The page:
Belfast Telegraph

UK Website Of The Year

Ulster Bank puts £20m towards £34m Erneside buyout deal

By Margaret canning

Published 08/10/2015

Gary Barr
Gary Barr

Ulster Bank has revealed that it is funding a £34m retail investment in Co Fermanagh's main shopping centre.

The bank has put up £20m towards the £34.25m purchase of Erneside Shopping Centre by Tristan Capital Partners.

It is the first major retail scheme backed by the bank since the downturn, and came about after a competitive tendering process involving lenders across the UK.

Marks & Spencer, Next and New Look are the three main anchor tenants at Erneside in Enniskillen, but Vodafone, Clarks and Costa Coffee also occupy units.

Tristan Capital Partners joined with shopping centre specialist Ellandi to make the purchase from long-term owner Diageo Pension Trust in May.

The pension fund had owned the shopping centre since 1998, and carried out major extensions from 1998-2000 and 2006-8.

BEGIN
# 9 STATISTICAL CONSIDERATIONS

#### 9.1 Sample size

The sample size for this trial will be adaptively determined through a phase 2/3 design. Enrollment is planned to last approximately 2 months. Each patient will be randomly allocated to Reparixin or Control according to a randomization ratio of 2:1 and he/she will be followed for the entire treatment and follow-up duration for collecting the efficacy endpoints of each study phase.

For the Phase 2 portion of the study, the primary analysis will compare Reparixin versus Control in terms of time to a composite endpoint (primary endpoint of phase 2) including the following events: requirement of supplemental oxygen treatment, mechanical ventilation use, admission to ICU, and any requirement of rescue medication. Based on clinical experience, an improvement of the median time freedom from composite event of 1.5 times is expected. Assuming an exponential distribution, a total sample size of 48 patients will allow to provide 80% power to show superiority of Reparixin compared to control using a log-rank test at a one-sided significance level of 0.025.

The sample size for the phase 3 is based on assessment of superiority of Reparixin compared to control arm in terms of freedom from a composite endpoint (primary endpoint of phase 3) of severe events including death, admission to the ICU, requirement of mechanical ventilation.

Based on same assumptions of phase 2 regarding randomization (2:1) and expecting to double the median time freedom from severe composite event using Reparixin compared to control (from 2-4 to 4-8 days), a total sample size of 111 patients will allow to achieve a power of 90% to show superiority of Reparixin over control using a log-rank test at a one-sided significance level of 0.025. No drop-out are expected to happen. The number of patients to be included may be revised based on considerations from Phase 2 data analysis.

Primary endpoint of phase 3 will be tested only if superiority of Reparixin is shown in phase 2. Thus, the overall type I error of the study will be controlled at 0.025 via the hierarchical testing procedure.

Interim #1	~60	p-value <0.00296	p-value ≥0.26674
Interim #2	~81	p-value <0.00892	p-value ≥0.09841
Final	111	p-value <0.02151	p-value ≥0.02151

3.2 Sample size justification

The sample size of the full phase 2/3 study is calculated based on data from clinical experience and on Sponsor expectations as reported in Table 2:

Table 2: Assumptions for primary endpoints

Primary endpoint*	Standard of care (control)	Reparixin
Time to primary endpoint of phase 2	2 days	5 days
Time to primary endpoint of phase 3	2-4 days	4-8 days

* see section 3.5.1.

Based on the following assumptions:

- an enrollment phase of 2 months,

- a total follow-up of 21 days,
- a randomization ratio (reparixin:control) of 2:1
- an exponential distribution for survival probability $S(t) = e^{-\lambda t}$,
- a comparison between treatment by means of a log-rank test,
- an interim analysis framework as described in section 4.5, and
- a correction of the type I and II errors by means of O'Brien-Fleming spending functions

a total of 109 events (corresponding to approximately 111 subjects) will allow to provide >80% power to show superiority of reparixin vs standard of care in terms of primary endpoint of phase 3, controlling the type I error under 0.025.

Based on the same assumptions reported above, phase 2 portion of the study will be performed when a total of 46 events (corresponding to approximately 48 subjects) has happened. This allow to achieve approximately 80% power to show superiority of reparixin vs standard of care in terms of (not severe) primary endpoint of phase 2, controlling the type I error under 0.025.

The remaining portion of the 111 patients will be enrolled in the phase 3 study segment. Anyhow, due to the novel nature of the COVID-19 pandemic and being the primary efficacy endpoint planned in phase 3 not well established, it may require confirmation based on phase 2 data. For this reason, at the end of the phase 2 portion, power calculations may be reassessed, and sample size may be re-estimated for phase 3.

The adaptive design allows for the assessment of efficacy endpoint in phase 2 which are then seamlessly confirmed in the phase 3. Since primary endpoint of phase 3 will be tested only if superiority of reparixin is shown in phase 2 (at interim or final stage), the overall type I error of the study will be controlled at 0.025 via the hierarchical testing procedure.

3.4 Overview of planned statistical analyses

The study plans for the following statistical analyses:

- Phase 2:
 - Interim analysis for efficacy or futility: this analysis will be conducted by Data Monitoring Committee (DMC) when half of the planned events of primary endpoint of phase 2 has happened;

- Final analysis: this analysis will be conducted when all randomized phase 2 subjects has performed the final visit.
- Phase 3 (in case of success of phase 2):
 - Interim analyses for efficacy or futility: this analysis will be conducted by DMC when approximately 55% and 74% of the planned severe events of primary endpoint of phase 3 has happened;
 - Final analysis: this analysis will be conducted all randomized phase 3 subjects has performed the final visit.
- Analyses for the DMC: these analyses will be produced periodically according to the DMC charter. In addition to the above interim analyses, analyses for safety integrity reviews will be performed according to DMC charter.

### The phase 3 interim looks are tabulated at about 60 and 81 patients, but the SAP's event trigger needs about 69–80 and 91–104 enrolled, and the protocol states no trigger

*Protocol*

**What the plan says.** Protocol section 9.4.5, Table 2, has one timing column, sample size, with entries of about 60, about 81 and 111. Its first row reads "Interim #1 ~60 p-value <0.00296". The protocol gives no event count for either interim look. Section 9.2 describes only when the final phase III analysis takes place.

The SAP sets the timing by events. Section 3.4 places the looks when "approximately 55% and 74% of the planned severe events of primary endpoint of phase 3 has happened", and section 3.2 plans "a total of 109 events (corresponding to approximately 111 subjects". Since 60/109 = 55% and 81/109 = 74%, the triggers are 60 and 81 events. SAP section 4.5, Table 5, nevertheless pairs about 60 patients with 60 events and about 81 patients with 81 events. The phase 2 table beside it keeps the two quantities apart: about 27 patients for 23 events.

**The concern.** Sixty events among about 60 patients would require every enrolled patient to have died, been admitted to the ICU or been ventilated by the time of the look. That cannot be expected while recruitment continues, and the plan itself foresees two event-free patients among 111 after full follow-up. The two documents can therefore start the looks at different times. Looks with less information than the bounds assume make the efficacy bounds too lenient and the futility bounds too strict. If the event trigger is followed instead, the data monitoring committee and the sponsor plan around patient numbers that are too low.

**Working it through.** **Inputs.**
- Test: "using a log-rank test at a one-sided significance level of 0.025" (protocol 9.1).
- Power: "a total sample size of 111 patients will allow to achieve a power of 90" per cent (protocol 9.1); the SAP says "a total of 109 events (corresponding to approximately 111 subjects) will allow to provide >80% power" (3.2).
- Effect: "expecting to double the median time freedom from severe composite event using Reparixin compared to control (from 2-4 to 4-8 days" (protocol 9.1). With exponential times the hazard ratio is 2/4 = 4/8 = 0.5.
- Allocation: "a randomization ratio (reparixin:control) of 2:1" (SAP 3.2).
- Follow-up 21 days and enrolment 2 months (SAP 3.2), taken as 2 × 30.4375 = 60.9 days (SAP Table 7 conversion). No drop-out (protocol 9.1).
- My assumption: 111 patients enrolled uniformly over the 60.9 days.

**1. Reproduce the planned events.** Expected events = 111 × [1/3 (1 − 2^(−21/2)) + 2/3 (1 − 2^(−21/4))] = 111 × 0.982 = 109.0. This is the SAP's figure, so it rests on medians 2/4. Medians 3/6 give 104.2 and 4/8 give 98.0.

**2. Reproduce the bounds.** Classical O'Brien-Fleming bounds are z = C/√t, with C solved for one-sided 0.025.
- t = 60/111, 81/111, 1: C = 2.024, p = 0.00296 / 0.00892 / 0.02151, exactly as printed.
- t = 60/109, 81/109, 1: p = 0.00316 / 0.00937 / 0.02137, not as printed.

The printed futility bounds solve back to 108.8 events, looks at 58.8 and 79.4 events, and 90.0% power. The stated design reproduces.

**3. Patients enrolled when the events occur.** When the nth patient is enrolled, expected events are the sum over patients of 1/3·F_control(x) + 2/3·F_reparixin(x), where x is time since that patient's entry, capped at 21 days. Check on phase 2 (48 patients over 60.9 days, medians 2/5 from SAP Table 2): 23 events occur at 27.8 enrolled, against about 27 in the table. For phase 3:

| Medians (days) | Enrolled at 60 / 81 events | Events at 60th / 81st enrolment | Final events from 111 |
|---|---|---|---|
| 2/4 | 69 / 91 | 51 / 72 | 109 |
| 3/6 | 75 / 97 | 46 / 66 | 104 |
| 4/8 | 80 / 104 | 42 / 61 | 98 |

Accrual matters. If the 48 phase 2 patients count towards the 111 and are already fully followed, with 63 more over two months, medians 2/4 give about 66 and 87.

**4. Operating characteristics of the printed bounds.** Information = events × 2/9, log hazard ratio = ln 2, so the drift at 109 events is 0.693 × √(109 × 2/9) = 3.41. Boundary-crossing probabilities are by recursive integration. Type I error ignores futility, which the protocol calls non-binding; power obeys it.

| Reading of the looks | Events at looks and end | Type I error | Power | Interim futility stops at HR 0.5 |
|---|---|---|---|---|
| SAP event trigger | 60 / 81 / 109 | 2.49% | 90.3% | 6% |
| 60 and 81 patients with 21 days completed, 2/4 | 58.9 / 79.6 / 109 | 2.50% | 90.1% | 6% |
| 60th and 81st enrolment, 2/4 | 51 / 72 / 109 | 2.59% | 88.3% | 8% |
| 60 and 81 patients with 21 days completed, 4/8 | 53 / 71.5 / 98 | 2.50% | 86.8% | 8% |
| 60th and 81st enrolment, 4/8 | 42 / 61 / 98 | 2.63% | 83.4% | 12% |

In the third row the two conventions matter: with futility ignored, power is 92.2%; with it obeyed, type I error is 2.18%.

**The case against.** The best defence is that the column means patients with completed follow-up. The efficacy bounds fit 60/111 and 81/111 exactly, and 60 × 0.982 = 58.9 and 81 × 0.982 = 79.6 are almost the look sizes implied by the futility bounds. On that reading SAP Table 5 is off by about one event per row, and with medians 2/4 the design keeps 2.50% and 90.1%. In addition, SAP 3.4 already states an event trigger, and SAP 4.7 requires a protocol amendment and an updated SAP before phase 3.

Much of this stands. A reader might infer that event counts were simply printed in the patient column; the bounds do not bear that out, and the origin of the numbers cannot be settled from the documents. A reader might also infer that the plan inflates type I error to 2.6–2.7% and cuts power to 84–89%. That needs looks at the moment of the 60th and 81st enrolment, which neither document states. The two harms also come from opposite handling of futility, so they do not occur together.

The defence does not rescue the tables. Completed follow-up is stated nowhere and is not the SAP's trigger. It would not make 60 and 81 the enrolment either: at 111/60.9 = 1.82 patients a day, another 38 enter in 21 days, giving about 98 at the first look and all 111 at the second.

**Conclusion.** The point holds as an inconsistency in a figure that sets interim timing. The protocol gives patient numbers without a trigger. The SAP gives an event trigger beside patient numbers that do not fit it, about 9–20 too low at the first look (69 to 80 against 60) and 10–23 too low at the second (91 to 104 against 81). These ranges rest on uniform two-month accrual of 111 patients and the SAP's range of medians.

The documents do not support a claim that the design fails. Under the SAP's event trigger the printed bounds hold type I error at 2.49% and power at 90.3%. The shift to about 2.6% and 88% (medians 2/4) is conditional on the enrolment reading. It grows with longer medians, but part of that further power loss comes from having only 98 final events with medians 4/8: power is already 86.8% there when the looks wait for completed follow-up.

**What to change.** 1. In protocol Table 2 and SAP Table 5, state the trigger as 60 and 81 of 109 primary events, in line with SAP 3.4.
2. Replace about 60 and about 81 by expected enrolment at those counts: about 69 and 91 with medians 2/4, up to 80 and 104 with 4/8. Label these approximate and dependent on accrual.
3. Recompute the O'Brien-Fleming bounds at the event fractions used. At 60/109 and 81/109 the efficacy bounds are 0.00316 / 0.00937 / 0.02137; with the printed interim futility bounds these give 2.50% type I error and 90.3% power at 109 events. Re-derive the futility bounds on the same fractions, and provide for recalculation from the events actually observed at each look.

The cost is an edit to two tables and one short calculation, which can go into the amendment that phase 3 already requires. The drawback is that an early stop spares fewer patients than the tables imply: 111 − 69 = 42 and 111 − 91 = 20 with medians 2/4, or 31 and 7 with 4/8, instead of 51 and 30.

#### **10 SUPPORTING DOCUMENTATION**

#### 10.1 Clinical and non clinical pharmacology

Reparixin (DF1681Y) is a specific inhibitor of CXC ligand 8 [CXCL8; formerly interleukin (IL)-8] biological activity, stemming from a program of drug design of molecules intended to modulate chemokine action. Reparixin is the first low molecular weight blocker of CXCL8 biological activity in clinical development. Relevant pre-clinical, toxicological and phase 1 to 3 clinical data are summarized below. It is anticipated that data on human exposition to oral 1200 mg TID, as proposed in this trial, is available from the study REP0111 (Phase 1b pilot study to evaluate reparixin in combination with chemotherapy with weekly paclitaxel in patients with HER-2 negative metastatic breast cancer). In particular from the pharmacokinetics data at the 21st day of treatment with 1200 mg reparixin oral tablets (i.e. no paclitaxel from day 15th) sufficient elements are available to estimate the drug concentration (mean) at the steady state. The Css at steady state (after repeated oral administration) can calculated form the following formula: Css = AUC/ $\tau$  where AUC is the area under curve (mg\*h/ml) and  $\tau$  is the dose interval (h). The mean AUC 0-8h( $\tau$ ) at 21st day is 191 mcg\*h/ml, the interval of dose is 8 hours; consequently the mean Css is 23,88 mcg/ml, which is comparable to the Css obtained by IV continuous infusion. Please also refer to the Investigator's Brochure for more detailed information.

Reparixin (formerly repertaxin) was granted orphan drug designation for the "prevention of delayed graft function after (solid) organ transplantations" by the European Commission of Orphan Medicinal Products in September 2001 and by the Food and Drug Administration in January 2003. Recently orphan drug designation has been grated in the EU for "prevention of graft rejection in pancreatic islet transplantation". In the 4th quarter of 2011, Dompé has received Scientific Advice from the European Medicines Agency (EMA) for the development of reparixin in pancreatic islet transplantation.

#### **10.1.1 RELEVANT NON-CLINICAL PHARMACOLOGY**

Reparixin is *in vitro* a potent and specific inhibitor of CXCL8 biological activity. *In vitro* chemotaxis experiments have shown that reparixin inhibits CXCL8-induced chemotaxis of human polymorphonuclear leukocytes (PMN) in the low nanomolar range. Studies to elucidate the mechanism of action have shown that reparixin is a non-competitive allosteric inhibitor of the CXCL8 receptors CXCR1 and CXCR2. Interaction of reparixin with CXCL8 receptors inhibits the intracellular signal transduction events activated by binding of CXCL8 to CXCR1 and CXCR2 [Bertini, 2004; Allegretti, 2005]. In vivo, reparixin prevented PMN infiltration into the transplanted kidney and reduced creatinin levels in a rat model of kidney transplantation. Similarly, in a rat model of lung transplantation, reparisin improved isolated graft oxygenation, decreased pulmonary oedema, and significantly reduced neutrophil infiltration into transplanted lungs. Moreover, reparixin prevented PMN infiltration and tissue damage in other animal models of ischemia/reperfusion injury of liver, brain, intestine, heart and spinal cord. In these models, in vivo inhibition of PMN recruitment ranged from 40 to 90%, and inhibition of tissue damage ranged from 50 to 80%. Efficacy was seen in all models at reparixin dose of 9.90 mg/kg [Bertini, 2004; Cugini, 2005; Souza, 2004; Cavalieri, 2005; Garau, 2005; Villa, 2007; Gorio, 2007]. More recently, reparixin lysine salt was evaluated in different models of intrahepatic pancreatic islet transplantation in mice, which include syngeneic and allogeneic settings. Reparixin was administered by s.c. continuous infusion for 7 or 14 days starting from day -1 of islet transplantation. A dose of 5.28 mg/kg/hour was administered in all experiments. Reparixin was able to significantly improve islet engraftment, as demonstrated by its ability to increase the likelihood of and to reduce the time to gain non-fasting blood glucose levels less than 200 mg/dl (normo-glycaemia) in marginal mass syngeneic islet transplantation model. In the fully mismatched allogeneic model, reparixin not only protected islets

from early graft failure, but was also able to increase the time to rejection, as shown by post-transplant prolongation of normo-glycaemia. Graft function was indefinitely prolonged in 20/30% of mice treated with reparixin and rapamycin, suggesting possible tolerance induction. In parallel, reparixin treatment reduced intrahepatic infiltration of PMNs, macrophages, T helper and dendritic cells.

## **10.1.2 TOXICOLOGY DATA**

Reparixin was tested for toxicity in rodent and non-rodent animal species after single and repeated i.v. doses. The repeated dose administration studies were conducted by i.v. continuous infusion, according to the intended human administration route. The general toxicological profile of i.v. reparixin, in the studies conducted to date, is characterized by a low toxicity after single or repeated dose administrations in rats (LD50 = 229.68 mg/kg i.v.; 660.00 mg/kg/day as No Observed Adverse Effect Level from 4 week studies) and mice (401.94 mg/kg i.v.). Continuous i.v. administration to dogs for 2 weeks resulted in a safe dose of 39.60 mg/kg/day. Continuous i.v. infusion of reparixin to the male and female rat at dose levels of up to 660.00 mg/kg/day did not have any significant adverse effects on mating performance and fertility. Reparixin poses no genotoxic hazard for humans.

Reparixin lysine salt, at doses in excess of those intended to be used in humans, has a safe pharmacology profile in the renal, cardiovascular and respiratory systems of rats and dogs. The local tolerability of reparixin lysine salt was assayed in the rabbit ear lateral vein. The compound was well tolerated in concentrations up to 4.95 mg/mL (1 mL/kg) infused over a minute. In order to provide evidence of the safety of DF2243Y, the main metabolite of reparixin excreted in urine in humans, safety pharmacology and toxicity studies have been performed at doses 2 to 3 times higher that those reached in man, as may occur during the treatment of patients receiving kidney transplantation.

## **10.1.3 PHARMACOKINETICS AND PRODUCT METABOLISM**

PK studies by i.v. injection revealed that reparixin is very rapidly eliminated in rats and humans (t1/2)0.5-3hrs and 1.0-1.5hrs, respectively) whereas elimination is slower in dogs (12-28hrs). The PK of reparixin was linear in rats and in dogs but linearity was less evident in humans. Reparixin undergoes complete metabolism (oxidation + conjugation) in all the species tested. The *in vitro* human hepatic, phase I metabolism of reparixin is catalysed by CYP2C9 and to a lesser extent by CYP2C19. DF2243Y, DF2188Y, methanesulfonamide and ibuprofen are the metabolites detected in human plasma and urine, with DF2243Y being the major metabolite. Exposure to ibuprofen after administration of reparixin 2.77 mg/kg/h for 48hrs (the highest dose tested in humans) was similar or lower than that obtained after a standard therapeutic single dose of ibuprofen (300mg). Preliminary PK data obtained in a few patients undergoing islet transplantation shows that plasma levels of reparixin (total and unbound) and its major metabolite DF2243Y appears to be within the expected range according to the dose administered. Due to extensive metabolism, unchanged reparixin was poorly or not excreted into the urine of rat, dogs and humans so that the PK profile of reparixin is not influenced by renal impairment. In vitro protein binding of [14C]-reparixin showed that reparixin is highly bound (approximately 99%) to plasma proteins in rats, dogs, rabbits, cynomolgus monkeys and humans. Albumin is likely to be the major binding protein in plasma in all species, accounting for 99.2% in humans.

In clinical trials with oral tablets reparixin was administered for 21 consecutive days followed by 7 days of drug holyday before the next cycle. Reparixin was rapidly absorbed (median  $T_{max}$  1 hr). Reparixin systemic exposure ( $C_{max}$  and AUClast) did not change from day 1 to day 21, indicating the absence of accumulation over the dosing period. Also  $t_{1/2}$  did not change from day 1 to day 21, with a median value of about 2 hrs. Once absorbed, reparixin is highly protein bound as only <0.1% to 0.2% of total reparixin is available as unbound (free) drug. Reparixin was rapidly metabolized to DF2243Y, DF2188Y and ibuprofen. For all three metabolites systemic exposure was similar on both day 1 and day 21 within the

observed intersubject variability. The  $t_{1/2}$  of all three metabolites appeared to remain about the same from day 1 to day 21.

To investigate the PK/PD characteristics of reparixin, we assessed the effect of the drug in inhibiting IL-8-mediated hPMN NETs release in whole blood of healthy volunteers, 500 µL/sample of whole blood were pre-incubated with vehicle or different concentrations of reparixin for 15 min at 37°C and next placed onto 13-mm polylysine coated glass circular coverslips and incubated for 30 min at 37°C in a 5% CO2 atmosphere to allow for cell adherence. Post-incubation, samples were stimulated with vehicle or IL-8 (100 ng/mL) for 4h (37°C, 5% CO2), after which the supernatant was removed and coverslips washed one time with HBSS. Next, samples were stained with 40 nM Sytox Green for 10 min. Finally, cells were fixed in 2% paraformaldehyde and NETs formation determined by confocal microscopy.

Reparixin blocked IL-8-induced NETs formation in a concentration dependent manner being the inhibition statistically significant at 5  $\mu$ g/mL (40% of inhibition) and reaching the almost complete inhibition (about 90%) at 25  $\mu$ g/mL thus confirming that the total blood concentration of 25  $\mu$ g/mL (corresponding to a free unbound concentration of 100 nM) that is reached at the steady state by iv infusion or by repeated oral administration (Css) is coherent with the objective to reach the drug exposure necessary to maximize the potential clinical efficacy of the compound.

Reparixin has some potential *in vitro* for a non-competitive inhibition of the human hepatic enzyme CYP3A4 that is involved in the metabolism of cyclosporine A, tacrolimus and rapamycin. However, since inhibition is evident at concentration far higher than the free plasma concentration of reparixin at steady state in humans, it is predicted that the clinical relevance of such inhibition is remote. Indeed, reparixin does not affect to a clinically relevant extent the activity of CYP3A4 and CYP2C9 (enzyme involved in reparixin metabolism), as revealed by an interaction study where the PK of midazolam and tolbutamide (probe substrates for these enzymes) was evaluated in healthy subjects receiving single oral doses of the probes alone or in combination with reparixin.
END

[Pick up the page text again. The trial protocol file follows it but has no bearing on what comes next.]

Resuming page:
Gary Barr, relationship director of commercial real estate at Ulster Bank, praised the deal.

He said: "It is a positive sign that investors of this nature are interested in the Northern Ireland property market and are willing to invest here. Erneside Shopping Centre is a strong asset that has the potential to deliver a good return for the new owners."

Meanwhile, investment company British Land has also put three major assets in Northern Ireland on the market - phase one of Riverside in Coleraine, as well as Lisnagelvin Shopping Centre and a Tesco in Craigavon.

Belfast Telegraph

Your Comments

COMMENT RULES: Comments that are judged to be defamatory, abusive or in bad taste are not acceptable and contributors who consistently fall below certain criteria will be permanently blacklisted. The moderator will not enter into debate with individual contributors and the moderator’s decision is final. It is Belfast Telegraph policy to close comments on court cases, tribunals and active legal investigations. We may also close comments on articles which are being targeted for abuse. Problems with commenting?

Read More

From Belfast Telegraph